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Compliance and the Attorney-Client Privilege

Chief compliance officers have to work closely with the chief legal officer or general counsel on a number of important issues.  In certain circumstances, CCOs  have to be mindful of the importance of the company’s ability to assert the attorney-client privilege.  While CCOs tend to lean in favor of disclosure and transparency as an important principle in promoting a company’s compliance program, there are a number of situations when compliance requires protection of the attorney-client privilege.

Let’s be honest – lawyer can be blowhards and in litigation circumstances, lawyers can fail to see the big picture.  In recent years, litigators have sought to claim expansive interpretations of the attorney-client privilege.  Federal judges are expressing frustration at these broad claims of privilege and beginning to cut back on such claims by reminding attorneys that blanket claims of privilege by the presence of an attorney in a meeting or the listing of an attorney on an email are not going to be sustained.

Lawyers and compliance officers need to pay close attention to the attorney-client privilege, and make sure they take proper steps to protect and promote the use of privilege in appropriate circumstances.  When conducting serious internal investigations or reviewing significant compliance issues, a company’s ability to cloak such determinations with the privilege is critical to the review, the company’s decision and the remediation of the issue, if warranted.

To review the basics, the attorney-client privilege applies to:

  • Communications between an individual and an attorney (or someone acting at the direction of an attorney); and
  • Communications between a compliance officer and an in-house counsel can qualify for the attorney-client privilege so long as it is intended to seek, obtain or provide legal guidance or services.

Compliance officers frequently consult in-house attorneys for guidance on the law, development of compliance policies, and day-to-day discussion of legal implications of compliance issues.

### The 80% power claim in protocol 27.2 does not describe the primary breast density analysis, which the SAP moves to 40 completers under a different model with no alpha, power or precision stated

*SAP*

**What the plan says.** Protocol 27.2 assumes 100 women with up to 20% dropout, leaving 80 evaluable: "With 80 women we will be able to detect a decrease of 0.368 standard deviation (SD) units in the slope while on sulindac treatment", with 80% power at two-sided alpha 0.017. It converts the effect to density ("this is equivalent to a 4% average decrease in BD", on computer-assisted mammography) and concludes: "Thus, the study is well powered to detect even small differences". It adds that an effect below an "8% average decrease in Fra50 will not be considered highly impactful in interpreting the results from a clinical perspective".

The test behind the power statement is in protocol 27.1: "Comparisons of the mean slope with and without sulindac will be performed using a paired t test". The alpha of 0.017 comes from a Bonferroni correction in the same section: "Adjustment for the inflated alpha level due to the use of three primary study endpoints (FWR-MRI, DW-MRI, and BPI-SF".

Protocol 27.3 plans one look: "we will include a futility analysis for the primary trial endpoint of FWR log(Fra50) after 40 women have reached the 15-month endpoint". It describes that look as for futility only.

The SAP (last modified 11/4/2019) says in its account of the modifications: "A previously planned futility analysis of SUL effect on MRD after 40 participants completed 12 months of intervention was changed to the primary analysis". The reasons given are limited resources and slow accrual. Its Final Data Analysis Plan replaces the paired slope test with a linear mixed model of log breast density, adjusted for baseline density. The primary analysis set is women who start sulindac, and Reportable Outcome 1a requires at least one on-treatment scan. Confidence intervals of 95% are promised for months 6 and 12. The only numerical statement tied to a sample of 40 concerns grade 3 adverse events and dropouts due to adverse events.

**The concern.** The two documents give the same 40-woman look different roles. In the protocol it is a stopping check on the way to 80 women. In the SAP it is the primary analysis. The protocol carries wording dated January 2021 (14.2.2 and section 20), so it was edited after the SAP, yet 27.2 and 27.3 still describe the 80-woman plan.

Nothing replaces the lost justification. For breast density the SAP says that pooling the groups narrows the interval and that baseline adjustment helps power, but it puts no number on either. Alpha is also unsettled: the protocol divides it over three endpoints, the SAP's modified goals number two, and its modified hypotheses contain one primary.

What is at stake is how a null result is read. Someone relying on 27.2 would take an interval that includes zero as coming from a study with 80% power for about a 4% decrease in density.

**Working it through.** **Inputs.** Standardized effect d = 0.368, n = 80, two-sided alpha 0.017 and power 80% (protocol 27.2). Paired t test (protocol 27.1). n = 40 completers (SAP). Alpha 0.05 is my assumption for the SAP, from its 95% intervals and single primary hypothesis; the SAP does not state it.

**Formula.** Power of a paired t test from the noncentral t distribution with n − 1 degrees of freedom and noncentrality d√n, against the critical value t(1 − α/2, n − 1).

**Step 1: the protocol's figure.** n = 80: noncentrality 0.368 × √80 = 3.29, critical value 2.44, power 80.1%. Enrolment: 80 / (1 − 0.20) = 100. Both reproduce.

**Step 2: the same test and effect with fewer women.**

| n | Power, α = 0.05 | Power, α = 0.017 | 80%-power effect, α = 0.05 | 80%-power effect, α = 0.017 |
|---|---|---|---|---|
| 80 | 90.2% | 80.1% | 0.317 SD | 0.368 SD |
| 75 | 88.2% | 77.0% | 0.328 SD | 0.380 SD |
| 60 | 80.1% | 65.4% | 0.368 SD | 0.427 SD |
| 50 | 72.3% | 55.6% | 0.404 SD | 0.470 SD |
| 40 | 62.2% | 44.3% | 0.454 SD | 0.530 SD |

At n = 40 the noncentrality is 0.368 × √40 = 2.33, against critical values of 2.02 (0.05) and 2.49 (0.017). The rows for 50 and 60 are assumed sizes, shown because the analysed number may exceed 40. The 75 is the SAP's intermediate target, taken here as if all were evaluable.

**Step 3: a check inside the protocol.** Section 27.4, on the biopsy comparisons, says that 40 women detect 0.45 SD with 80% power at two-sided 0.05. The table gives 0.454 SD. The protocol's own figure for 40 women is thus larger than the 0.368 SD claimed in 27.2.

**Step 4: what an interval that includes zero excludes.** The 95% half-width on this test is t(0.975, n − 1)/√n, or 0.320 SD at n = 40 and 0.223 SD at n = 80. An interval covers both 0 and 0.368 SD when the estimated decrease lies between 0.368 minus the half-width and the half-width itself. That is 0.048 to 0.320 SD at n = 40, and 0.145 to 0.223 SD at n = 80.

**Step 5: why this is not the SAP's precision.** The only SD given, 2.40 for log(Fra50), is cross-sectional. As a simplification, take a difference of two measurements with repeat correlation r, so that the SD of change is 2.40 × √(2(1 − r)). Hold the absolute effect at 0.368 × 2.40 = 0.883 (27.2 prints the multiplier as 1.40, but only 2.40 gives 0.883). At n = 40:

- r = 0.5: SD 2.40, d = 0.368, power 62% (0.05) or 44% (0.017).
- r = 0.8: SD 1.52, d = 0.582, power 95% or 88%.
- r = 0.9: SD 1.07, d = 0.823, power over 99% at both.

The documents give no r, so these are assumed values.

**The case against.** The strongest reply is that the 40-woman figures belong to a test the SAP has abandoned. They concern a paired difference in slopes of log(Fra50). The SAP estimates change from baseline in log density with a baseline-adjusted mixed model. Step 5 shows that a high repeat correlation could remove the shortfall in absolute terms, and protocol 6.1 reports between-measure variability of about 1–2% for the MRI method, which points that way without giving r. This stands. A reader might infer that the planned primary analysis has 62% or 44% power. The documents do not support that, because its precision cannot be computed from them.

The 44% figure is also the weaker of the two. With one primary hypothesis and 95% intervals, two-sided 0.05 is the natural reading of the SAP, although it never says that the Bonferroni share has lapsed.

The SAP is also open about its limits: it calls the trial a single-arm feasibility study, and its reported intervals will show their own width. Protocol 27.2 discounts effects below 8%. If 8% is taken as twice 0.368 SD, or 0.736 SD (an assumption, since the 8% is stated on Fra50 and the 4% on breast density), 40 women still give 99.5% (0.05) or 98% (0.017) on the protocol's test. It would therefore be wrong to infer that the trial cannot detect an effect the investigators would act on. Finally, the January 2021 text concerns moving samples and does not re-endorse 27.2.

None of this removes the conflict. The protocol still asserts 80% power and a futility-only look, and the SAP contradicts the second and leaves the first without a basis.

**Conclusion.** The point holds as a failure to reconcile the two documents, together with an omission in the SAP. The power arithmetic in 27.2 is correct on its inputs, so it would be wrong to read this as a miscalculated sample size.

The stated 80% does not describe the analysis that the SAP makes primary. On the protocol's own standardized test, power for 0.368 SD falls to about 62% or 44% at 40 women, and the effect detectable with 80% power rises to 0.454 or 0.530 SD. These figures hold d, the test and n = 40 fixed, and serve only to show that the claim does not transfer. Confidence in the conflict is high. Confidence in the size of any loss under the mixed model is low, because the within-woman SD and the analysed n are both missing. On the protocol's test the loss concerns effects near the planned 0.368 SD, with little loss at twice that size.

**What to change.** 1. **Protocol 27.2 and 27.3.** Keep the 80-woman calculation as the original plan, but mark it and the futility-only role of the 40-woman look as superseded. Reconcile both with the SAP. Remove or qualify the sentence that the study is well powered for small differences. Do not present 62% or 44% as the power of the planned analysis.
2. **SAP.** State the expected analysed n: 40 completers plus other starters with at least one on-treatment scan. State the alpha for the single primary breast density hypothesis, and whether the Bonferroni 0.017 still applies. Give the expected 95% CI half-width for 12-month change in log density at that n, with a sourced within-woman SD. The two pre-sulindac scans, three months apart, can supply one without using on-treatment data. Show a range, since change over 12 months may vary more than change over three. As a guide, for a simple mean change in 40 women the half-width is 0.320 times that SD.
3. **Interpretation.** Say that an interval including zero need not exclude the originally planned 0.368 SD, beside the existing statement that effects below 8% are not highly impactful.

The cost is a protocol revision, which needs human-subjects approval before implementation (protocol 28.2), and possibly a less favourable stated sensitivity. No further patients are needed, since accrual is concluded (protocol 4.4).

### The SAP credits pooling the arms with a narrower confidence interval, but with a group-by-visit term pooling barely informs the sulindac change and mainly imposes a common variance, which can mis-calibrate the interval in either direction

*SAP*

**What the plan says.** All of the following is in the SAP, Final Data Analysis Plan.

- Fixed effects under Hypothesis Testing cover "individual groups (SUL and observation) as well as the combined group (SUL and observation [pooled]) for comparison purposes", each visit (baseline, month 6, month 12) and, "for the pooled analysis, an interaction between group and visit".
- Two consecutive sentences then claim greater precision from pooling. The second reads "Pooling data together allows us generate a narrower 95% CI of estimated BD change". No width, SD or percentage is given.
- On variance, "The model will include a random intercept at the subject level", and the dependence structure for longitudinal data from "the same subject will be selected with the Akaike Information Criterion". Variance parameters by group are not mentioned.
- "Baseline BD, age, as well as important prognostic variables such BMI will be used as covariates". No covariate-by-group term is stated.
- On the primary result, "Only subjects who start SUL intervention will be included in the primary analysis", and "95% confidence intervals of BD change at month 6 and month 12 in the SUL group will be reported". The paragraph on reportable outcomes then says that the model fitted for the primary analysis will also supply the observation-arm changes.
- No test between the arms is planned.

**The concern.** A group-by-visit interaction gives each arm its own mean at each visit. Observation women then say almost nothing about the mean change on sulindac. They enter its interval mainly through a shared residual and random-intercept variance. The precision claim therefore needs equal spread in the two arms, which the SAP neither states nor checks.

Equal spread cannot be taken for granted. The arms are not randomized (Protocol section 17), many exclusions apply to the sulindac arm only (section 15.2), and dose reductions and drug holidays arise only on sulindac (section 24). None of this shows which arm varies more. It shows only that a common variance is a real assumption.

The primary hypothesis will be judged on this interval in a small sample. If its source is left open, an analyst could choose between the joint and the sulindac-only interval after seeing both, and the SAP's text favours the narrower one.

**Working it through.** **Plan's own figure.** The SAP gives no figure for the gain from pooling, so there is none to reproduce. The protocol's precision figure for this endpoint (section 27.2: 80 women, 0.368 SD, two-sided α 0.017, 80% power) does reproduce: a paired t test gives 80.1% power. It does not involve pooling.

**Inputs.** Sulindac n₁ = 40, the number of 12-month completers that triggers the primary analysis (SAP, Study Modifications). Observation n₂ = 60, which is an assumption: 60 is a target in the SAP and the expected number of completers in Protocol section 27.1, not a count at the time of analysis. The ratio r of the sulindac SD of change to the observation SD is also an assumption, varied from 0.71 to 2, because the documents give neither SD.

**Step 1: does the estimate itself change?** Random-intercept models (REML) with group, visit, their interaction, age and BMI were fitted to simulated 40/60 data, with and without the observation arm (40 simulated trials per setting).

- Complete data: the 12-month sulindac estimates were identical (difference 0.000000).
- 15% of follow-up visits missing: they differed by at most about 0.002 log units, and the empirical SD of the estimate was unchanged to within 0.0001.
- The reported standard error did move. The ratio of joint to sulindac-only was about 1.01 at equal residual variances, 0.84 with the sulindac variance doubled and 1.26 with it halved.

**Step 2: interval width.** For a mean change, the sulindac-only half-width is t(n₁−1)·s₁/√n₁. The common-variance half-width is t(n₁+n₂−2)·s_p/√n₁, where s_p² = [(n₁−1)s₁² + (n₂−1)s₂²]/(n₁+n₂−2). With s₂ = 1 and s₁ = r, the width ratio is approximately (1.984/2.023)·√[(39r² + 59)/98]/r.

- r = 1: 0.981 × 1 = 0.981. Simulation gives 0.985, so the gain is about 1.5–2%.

A compliance officer may use legal advice from in-house counsel to provide guidance and respond to an employee question, enforce the company’s compliance policies and procedures, conduct investigation, take corrective actions, and provide reports to corporate leaders.

Courts are imposing increasing burdens on companies that broadly assert attorney-client privilege to compliance activities.  An example of this trend is a 2012 district court decision, U.S. ex.rel Baklid-Kunz v. Halifax Hospital Medical Center, Case No. 6:09-cv-1002, 2012 U.S. Dist. LEXIS 158944 (M.D. Fla. Nov. 6, 2012) (Copy Here).  Every compliance officer should be familiar with this case.

In a False Claims Act context, the magistrate judge addressed the application of the attorney-client privilege to emails and other communications, including the determination of whether compliance documents were prepared by or directed to in-house counsel and compliance staff.

The magistrate judge ruled that communications to an in-house counsel and corporate employees are not entitled to a presumption of privilege.  Specifically, the magistrate judge held that the following communications were not privileged: (1) compliance logs; (2) emails from in-house counsel and compliance personnel; (3) audits and fair market value communications by compliance, finance and case management departments.

A specific issue addressed by the court is important to remember – copying an in-house counsel on internal email will not entitle the company to assert the privilege over the communication.  To be privileged, the communications must directly involve the in-house counsel and for the purpose of seeking or providing legal advice.  Companies have to be mindful of this important limitation when communicating about legal and compliance issues.

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